From: Joel de Guzman (joel_at_[hidden])
Date: 2007-12-02 21:28:04
Robert Ramey wrote:
> Joel de Guzman wrote:
> For non-core libraries, it is always better
>> to use boost/<library>/detail and boost::<library>::detail
>> as many libraries are already doing. If they need to be used
>> by other libraries, then my thinking is that they ought not to
>> be in detail, but rather, hosted by a parent library, just
>> like that suggested in the last item in the list of current
>> "practices". Then, the natural place for its documentation is
>> the host library (e.g. The proto docs are currently in xpressive,
>> the pre-review of fusion was once in spirit).
> The case of codecvt_utf8 is interesting in his regard.
> In the course of development, we ended up with
> one copy in the serialization library and another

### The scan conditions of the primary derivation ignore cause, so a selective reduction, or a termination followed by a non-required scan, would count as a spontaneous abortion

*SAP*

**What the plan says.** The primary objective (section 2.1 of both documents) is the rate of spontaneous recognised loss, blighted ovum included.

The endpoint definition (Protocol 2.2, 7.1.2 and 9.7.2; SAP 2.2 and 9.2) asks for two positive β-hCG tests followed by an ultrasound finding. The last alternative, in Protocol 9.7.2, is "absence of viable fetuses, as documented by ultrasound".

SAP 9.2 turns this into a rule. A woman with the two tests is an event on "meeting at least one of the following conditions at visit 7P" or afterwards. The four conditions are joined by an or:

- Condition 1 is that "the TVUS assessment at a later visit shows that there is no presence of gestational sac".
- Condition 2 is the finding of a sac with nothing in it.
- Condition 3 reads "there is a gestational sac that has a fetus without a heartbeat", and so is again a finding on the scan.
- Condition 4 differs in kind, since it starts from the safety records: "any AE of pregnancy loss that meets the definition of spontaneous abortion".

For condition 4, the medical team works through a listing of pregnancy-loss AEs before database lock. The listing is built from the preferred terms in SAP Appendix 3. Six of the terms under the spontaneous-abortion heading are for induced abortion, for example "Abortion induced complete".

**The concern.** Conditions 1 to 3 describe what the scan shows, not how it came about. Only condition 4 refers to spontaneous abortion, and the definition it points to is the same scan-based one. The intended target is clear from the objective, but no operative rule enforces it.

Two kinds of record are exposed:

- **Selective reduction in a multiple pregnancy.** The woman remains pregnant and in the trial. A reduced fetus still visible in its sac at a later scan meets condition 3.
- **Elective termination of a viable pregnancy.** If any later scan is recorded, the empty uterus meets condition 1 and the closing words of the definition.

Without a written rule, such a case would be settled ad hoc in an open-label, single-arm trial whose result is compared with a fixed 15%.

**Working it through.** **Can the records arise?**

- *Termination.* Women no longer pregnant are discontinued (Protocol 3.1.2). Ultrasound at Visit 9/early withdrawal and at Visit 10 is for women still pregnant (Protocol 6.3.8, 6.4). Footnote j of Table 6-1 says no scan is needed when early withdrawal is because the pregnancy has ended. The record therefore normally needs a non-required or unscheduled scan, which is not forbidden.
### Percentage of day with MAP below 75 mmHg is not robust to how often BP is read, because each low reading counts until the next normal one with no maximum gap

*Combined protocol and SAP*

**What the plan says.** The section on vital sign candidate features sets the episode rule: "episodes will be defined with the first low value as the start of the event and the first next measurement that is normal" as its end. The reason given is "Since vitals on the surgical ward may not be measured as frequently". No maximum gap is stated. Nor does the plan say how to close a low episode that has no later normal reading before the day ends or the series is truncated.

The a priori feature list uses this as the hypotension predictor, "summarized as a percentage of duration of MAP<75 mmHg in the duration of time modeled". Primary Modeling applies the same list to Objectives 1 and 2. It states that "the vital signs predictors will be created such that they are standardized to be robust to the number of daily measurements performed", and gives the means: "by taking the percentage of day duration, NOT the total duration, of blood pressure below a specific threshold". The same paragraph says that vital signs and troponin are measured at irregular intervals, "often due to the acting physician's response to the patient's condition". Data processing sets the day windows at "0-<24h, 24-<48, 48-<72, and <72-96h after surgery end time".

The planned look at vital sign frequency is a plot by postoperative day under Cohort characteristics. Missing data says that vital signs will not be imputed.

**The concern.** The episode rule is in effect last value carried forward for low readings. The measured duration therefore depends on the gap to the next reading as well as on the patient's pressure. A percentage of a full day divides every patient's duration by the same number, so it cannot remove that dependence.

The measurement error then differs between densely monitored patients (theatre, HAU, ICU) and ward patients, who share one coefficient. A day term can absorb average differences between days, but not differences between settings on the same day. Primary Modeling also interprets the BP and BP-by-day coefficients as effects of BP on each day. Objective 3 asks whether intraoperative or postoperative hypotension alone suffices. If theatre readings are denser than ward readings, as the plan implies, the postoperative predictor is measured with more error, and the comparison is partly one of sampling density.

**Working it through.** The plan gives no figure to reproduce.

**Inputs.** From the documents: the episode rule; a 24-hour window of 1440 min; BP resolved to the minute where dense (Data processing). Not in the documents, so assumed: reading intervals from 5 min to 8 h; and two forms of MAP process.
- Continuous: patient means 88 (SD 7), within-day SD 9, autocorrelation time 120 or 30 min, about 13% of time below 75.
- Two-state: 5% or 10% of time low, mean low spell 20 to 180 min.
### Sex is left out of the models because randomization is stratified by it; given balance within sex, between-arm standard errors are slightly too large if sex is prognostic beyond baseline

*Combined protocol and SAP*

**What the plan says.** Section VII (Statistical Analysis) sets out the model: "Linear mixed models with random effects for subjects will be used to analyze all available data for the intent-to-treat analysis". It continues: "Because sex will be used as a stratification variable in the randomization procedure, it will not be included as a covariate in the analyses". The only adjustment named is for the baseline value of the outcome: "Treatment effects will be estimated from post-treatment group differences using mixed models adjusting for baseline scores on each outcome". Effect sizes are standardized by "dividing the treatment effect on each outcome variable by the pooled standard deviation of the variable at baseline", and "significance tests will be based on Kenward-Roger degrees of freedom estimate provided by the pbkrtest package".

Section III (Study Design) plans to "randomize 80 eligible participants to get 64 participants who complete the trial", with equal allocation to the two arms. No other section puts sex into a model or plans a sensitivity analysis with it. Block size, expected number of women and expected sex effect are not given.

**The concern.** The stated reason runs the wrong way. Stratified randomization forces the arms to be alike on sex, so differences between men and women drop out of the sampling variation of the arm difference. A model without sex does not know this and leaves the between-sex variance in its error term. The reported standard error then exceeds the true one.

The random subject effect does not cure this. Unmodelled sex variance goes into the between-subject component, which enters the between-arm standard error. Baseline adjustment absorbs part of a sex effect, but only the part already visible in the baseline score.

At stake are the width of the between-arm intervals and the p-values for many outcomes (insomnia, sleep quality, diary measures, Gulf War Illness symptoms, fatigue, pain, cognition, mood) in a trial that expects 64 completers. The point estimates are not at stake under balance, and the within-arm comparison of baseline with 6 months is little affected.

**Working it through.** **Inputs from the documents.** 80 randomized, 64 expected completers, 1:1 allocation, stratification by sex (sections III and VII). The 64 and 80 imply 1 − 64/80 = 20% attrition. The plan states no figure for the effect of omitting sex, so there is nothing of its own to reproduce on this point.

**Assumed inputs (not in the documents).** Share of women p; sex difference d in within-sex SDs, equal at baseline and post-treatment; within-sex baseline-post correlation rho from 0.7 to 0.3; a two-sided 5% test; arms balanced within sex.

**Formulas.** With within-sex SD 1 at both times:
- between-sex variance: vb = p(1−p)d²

> identical copy in the program options library.
> Strenuous objections were raised about this. So
> it was "moved" to boost/detail - only because
> of these objections. It was never reviewed as
> a separate entity. It had its own tests and documentation
> page - but there was no place to put this
> in boost/detail. Perhaps boost/utility would
> be better - but then it would have had to suffer
> a review and no one wanted to take ownership.
> And recently I discovered that I forgot to take it
> out of the serialization library in any case. So
> a strict adherence to the proposed policy will
> result in duplicated code - not the end of the world -
> but some are going to object to that.
> As an aside, I noticed a talk titled something
> like "hidden boost gems" where codecvt_utf8
> was specifically mentioned. So some things end
> up being quasi-official by default.
What's wrong with having one of the interested parties host it?
What's wrong with having it in, say, boost/serialization/support
and have it included by the other library using it? Sure, that
is not ideal, but that practice ultimately avoids having boost
-- Joel de Guzman http://www.boost-consulting.com http://spirit.sf.net
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